• Board of Directors (BoD) – Provides a collective, broad, strategic vision. Directors have legal requirements and fiduciary duties to the company’s shareholders – meaning they are acting in the best interest of the shareholders – relevant as one of the primary abilities of shareholders is the vote and appointment of members of the BoD. The BoD typically grows with funding rounds as invested interests may want additional direction of the company via the appointment of representative. Also, corporations (C-Corp, S-Corp) are legally required – not so in limited liability companies, partnerships, etc. The BoD is also typically guided by a Chairman.
    • Board of Advisors (BoA) – Made up of specific experts who help mitigate risk that may arise. As such, Advisors are called upon rather infrequently or when a particular needs arise. Well, unless the Advisor is a wicked brilliant entrepreneur which the startup itself may lean on to provide guidance for growth. Both, the startup and the Advisor, may go this route (vs. the BoD) because of the legal ramifications, investment obligations, if any, etc.

    Leveraged

    The term “leveraged” is used to describe a company’s risk in debt vs. equity (debt-to-equity ratio works, too). Recall from the PART 2 Lessons touching on equity financing and debt financing.
    A highly leverage company has a high percentage of debt financing in relation to equity. As debts must be repaid at some point as well as interest being a fixed cost, the costs of the company are much higher (simplistically). If the company was to go under, its assets would likely be sold to satisfy as much of the debts as possible first before any disbursements to shareholders.
    So if debt drives up costs and if the company goes under, its assets are liquidated to satisfy the lenders first… you see why there’s more risk for a highly leveraged company? Okay, good. 

    Par Value (for stocks)

    So “par value” actually arose from recently looking at Etsy’s Form S-1 as they’re seeking an IPO.
    Par value is more commonly referred to in relation to bonds, but I’m going to stick simple here since I’m talking about Etsy’s S-1. That is, the issuance of stock.
    Snapshot from Etsy’s Form S-1 filing
    In gist, par value (also known as par, nominal value, and face value) refers to the original price a security is issued. In the case of stocks, companies typically issues stock at a very, very small par value (like Etsy’s S-1 shows above) or no par value at all. This enables Etsy to limit or avoid altogether liability should its stock drop. For example, if Company Not Great issued stock with a par value of $10, and its stock started trading at $5, then it would technically be liable to the shareholder at $5 per stock!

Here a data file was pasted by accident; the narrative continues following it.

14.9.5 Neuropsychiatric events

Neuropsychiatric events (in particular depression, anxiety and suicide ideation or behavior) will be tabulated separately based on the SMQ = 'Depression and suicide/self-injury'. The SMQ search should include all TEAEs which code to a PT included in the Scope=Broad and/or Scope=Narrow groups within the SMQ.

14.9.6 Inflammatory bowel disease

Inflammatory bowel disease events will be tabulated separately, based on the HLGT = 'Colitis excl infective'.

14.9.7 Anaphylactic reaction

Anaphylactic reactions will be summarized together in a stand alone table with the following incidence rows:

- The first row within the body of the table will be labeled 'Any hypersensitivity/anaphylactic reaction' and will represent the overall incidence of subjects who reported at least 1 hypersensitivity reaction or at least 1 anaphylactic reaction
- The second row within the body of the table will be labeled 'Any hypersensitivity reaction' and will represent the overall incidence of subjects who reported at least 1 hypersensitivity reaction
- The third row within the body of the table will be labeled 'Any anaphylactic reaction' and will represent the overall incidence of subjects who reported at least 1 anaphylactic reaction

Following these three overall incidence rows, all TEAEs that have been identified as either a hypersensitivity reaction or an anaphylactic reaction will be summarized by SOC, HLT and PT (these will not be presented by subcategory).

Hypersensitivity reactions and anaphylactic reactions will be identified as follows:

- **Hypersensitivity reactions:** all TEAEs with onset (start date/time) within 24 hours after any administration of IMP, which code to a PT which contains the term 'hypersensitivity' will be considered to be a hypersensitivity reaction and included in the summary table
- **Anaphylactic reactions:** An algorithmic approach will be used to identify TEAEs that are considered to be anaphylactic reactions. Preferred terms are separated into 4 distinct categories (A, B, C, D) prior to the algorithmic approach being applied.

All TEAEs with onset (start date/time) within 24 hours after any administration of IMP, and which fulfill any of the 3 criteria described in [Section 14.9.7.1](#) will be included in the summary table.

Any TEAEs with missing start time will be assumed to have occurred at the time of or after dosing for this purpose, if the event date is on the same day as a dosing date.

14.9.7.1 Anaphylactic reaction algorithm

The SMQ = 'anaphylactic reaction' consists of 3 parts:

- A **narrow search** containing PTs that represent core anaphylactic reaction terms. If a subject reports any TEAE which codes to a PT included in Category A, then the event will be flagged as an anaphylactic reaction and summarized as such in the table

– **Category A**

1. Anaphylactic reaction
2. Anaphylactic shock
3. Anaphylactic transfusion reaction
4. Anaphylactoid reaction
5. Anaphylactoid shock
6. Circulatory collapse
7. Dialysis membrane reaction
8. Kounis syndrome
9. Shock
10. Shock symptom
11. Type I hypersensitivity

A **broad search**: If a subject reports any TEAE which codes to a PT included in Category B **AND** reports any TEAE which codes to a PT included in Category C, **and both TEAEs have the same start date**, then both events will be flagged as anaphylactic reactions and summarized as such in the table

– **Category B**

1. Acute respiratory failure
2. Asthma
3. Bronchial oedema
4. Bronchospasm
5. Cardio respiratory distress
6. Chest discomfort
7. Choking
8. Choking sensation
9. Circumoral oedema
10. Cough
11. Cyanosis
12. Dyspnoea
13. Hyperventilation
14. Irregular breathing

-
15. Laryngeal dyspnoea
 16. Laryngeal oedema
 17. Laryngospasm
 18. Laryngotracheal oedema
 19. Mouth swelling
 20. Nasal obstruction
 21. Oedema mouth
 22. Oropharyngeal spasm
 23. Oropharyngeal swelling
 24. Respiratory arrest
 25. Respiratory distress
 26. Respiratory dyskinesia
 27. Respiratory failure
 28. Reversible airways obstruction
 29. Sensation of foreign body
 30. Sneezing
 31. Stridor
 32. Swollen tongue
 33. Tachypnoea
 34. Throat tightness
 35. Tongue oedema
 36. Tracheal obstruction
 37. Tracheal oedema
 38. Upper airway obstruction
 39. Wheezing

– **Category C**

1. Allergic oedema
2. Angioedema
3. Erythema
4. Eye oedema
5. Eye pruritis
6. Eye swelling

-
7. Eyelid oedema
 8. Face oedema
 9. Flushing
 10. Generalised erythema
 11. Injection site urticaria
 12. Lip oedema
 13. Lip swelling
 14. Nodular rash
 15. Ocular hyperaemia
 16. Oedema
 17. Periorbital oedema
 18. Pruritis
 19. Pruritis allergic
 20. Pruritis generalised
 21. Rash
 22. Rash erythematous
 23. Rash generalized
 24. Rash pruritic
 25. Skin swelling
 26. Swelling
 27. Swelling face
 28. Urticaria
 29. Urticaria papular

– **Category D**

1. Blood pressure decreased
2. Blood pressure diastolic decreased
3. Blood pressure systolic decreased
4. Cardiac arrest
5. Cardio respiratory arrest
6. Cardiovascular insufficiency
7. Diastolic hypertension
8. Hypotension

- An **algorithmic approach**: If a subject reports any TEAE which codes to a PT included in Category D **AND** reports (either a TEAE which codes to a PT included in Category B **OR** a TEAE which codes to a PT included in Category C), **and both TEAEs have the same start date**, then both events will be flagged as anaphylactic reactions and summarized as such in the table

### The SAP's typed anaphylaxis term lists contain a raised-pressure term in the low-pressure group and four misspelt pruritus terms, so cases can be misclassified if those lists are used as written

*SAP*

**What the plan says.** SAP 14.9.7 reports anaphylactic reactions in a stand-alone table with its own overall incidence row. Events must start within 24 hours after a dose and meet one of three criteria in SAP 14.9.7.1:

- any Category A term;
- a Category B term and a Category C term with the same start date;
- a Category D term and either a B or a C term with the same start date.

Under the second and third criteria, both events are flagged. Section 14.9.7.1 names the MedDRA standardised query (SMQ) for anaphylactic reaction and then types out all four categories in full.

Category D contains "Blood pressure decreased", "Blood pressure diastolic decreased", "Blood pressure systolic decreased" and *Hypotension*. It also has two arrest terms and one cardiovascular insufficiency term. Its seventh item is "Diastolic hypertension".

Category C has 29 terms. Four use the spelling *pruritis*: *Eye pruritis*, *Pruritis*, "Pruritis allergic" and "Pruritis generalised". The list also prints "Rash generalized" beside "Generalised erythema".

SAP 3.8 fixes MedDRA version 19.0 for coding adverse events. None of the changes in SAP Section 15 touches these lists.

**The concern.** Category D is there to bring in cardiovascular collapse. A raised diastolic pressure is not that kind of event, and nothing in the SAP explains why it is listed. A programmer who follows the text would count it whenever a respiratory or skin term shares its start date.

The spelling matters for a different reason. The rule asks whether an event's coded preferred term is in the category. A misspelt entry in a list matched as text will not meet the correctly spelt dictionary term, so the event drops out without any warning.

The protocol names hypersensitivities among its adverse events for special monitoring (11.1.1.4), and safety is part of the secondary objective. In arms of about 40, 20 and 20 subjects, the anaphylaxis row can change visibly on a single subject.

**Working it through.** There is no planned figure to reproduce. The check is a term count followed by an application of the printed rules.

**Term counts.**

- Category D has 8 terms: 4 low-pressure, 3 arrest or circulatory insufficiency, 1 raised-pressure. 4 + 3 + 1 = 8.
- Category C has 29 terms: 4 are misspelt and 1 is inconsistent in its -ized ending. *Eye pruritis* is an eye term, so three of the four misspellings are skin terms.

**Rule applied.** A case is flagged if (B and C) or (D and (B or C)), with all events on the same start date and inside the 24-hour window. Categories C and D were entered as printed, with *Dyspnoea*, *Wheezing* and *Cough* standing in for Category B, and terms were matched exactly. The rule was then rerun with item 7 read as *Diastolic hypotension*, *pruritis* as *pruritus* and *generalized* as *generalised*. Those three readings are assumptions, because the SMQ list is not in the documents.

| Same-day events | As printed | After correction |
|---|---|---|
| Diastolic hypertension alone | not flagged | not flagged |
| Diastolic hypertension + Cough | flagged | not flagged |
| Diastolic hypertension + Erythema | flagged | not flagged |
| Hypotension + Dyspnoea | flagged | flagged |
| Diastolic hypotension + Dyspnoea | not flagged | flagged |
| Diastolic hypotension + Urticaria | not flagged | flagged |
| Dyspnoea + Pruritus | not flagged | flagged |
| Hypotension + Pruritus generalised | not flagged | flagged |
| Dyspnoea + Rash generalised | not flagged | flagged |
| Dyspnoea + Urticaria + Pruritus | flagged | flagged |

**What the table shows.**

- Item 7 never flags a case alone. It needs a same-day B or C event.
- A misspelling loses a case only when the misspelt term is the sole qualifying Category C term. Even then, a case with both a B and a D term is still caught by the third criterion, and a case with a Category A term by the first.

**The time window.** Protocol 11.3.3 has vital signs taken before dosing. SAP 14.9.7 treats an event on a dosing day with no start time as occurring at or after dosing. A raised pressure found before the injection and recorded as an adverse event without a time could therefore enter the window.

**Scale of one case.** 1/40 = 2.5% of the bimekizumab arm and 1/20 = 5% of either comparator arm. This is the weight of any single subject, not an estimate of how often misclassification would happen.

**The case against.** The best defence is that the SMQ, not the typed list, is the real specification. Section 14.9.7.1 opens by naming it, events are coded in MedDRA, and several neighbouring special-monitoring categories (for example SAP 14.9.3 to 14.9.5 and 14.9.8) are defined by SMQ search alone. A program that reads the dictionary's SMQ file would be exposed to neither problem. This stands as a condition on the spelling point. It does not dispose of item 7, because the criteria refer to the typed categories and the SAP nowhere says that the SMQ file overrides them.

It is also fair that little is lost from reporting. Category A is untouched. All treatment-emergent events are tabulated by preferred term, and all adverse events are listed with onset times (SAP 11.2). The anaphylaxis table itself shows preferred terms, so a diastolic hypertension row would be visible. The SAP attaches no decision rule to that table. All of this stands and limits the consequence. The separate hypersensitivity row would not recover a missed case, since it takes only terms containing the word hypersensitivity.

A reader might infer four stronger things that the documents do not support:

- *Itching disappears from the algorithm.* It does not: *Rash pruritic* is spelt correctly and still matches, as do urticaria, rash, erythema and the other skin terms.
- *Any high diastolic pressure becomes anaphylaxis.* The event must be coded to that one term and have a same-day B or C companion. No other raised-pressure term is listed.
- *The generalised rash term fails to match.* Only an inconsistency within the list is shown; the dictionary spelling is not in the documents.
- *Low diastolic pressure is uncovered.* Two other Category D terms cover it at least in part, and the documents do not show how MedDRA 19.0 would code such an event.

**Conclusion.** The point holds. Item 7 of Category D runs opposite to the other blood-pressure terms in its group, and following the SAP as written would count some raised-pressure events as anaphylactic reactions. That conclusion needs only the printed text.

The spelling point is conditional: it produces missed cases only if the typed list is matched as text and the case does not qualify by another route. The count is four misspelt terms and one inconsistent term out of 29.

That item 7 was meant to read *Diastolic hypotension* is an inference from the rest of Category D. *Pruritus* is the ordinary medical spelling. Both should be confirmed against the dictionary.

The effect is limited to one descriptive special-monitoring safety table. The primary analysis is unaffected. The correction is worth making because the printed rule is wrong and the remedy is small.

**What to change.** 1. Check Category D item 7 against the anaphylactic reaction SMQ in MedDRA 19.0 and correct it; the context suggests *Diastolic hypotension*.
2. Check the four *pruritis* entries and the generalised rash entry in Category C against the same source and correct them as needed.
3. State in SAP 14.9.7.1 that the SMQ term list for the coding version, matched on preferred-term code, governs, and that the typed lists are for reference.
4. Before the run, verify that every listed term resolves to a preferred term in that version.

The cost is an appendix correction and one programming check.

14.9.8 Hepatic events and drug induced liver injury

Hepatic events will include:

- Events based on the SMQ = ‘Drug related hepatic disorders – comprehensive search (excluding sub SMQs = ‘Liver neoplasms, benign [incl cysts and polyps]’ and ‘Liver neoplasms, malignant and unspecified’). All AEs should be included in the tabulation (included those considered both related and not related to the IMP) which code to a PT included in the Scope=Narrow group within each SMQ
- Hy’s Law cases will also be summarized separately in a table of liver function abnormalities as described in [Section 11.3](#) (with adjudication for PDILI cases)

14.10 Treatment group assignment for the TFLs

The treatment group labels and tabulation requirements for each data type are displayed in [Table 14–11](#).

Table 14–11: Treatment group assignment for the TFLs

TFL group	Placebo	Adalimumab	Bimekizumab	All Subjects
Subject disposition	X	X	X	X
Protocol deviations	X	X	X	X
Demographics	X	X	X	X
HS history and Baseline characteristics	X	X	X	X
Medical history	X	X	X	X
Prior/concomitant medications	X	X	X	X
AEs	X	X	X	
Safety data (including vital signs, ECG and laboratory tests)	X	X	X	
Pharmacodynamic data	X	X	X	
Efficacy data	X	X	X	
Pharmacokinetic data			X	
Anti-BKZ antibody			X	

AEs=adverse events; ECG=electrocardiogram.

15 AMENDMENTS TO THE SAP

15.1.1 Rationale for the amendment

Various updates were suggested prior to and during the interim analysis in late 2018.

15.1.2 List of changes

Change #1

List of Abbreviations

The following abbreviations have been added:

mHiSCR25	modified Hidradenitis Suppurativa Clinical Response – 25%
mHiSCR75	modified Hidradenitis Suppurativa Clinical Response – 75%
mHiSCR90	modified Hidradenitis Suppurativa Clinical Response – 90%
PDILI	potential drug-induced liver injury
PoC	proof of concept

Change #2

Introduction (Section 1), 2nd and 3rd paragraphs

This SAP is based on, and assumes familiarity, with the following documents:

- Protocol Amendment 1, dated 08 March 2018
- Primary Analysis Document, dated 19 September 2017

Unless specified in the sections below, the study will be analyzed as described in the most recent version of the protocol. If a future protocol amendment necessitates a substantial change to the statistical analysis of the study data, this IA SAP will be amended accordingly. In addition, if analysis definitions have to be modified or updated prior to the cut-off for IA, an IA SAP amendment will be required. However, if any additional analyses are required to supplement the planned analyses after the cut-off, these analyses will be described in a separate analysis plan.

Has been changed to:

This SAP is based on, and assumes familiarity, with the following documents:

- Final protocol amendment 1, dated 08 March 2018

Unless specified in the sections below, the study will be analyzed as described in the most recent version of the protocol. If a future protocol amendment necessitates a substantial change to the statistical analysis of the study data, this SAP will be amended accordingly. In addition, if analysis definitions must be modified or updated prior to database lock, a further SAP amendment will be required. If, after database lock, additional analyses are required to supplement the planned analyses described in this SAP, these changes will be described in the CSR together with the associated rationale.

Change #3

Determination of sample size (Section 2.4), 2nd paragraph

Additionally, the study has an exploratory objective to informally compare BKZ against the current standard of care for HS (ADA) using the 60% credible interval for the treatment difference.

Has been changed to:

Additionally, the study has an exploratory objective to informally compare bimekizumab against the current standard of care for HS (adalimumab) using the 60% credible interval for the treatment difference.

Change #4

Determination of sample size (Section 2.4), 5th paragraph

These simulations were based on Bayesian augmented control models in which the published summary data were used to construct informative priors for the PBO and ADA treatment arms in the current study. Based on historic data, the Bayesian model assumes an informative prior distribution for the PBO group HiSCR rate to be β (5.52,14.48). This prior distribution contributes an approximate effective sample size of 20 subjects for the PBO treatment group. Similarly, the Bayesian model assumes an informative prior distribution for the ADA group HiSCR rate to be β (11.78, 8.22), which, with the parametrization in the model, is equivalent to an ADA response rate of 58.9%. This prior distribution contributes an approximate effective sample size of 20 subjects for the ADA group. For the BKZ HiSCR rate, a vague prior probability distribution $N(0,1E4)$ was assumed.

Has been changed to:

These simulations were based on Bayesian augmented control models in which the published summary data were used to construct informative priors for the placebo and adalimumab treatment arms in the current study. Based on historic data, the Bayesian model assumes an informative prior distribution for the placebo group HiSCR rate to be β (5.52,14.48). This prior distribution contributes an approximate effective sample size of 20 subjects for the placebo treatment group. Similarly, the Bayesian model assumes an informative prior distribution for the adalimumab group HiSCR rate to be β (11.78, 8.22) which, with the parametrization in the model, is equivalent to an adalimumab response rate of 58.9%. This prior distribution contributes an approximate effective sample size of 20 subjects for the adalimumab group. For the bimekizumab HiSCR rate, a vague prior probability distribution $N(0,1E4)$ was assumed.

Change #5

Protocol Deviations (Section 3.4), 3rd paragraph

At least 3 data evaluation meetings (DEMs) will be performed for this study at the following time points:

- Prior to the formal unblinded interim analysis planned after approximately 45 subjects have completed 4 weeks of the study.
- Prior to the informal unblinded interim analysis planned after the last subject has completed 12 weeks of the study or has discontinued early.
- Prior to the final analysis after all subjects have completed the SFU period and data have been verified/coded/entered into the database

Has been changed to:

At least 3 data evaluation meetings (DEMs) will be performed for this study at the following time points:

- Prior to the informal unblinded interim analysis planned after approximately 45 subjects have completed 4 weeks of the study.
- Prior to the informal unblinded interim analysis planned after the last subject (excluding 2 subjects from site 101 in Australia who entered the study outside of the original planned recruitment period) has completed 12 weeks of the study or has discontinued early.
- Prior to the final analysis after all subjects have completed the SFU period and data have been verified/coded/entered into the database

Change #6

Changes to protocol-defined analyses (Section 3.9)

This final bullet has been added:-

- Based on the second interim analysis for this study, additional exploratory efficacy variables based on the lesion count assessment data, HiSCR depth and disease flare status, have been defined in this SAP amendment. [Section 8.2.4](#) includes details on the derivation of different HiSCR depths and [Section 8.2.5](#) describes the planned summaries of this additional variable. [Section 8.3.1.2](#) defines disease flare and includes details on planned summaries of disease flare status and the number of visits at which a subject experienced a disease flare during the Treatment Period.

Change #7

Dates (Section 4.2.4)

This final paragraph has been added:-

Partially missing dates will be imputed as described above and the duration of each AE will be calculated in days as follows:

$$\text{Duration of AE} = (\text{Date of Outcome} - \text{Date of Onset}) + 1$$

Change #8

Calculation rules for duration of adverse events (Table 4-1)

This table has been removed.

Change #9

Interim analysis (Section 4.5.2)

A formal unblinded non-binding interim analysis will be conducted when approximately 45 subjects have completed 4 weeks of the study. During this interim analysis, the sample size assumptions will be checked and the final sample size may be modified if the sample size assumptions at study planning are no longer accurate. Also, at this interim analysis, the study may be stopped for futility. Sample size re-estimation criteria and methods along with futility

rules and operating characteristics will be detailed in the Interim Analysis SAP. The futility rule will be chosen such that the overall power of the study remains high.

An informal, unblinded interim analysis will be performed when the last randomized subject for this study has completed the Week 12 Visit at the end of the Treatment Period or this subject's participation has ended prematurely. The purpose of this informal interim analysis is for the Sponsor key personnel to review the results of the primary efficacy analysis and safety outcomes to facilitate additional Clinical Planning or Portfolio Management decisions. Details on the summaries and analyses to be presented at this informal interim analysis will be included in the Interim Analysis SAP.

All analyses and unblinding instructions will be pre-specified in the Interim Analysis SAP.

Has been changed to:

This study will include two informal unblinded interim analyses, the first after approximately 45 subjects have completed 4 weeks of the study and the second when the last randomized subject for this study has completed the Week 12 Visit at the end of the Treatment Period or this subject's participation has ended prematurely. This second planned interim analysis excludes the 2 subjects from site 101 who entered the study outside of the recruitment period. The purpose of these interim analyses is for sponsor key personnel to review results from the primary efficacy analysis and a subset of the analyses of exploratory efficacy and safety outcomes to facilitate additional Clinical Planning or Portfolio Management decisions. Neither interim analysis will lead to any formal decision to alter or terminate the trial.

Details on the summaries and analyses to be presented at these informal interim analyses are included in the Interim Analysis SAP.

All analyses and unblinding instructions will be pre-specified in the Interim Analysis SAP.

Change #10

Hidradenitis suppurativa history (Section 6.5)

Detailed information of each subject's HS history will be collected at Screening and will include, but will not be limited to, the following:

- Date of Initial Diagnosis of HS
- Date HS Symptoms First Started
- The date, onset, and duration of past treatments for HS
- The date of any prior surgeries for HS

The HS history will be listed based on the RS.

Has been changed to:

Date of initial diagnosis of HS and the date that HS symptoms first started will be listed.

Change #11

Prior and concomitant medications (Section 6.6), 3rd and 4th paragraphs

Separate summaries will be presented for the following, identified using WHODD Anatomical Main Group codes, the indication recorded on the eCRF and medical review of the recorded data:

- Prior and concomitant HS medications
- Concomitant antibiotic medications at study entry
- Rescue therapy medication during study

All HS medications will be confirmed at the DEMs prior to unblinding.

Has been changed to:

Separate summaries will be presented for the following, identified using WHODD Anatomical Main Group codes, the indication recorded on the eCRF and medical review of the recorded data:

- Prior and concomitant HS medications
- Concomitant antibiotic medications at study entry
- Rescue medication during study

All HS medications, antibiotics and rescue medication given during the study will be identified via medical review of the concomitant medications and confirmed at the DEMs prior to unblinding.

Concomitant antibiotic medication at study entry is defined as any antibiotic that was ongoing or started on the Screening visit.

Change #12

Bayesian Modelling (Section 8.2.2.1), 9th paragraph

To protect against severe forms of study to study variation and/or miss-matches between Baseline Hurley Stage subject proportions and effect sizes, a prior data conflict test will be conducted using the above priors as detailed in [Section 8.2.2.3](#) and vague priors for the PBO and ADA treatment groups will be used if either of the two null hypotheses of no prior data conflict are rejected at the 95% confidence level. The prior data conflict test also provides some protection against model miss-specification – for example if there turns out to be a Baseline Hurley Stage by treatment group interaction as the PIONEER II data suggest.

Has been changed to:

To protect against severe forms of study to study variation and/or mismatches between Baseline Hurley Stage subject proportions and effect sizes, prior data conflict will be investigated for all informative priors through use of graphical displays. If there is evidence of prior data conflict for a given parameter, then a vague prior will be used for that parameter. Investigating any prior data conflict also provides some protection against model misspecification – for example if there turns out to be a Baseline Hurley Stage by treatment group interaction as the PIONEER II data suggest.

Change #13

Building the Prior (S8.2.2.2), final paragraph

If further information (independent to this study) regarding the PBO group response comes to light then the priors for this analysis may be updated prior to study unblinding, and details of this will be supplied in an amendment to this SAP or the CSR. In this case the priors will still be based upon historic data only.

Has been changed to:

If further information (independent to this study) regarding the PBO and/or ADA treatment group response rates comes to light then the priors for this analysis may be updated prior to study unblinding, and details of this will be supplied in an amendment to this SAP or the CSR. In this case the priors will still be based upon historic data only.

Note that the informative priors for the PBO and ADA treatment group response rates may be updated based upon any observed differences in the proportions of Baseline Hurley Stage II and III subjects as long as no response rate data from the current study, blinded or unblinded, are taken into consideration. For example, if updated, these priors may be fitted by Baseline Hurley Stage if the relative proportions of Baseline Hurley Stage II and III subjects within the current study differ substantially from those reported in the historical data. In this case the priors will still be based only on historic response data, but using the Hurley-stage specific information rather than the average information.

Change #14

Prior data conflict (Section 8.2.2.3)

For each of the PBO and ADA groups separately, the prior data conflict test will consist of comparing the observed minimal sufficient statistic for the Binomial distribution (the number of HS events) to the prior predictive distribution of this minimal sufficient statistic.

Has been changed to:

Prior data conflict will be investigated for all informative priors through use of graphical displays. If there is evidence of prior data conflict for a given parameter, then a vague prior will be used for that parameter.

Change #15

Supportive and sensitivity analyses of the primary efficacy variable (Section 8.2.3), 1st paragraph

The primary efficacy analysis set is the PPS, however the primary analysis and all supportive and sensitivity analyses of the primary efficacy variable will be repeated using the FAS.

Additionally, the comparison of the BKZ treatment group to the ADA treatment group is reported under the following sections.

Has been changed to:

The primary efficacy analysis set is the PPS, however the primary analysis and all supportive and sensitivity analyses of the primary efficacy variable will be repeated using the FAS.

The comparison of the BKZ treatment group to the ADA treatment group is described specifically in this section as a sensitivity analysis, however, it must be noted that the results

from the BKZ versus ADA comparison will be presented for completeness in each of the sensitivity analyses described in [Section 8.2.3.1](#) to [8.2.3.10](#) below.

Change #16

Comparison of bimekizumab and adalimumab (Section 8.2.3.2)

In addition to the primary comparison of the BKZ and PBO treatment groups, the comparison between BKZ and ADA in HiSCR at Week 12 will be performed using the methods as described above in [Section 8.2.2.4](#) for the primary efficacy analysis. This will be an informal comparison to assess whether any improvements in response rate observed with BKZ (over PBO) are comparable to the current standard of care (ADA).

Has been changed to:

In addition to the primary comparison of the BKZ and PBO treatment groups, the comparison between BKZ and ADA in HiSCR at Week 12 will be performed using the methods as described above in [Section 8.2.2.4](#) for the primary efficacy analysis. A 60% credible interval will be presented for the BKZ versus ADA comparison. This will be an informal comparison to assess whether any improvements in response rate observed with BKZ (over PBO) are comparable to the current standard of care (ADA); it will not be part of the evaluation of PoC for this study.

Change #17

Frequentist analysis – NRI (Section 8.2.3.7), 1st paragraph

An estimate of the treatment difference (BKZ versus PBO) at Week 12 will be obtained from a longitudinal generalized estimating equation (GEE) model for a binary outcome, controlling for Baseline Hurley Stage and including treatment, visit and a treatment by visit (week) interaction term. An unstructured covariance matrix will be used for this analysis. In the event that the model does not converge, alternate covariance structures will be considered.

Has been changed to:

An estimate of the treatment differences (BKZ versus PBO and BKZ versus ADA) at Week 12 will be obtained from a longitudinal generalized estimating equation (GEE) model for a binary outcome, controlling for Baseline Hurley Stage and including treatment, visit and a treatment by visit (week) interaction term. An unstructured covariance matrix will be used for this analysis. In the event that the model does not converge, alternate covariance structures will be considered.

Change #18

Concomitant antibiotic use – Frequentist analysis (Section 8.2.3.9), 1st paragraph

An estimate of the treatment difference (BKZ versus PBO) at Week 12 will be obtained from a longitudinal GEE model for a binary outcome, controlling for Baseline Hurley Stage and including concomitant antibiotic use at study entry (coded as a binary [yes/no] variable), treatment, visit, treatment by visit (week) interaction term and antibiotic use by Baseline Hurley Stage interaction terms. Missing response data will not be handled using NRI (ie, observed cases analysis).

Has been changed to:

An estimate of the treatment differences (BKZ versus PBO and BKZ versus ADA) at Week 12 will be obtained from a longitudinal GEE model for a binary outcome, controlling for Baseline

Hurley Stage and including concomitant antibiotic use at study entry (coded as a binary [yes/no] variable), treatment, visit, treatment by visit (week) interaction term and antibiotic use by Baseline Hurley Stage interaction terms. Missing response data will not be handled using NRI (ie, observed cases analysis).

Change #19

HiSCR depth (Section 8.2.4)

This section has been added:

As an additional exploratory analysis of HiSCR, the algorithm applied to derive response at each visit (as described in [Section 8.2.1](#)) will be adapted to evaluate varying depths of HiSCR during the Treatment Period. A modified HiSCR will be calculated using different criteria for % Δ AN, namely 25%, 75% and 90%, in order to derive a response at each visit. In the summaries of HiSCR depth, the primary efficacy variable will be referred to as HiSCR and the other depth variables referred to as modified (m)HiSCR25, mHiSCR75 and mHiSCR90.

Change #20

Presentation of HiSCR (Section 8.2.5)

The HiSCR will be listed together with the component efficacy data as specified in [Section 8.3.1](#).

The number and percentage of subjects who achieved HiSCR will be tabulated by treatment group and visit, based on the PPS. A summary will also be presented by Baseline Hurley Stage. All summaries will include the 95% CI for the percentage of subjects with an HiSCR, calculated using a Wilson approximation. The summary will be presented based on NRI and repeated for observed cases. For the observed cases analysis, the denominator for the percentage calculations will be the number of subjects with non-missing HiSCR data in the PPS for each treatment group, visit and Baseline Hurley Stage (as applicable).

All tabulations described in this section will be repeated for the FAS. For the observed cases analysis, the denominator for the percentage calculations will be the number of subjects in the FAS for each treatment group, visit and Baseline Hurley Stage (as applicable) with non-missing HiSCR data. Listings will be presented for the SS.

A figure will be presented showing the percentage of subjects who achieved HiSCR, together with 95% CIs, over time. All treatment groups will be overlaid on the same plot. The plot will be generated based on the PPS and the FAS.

Simple, right? Par value for stocks à very little, or none to limit liability. For bonds, par value works with a coupon rate to determine fixed annual payments. Well, I’ll talk about bonds in Part 6 next month that will be more technical, but hopefully, easy to understand.

    Conclusion

    Keep on keepin’ on, as ­theysay. I’m six months into learning finance, and luckily, it’s such a big, complicated subject that there’s still so much to learn.
    Next month’s installment, I hope to touch on bonds, for sure, especially given how lightly I touched on “par value”. Perhaps I’ll also share some insights from the Etsy S-1 as I’m still poring over it. If there are other concepts or questions you have, feel free to send them my way!
    Resources: http://www.vcdeallawyer.com/2009/11/28/board-of-directors-vs-board-of-advisors/, http://www.forbes.com/sites/ryancaldbeck/2014/04/17/advisors-versus-directors-how-to-build-better-boards/, http://smallbusiness.findlaw.com/business-finances/debt-vs-equity-advantages-and-disadvantages.html, http://www.investopedia.com/terms/l/leverage.asp, http://www.investopedia.com/ask/answers/106.asp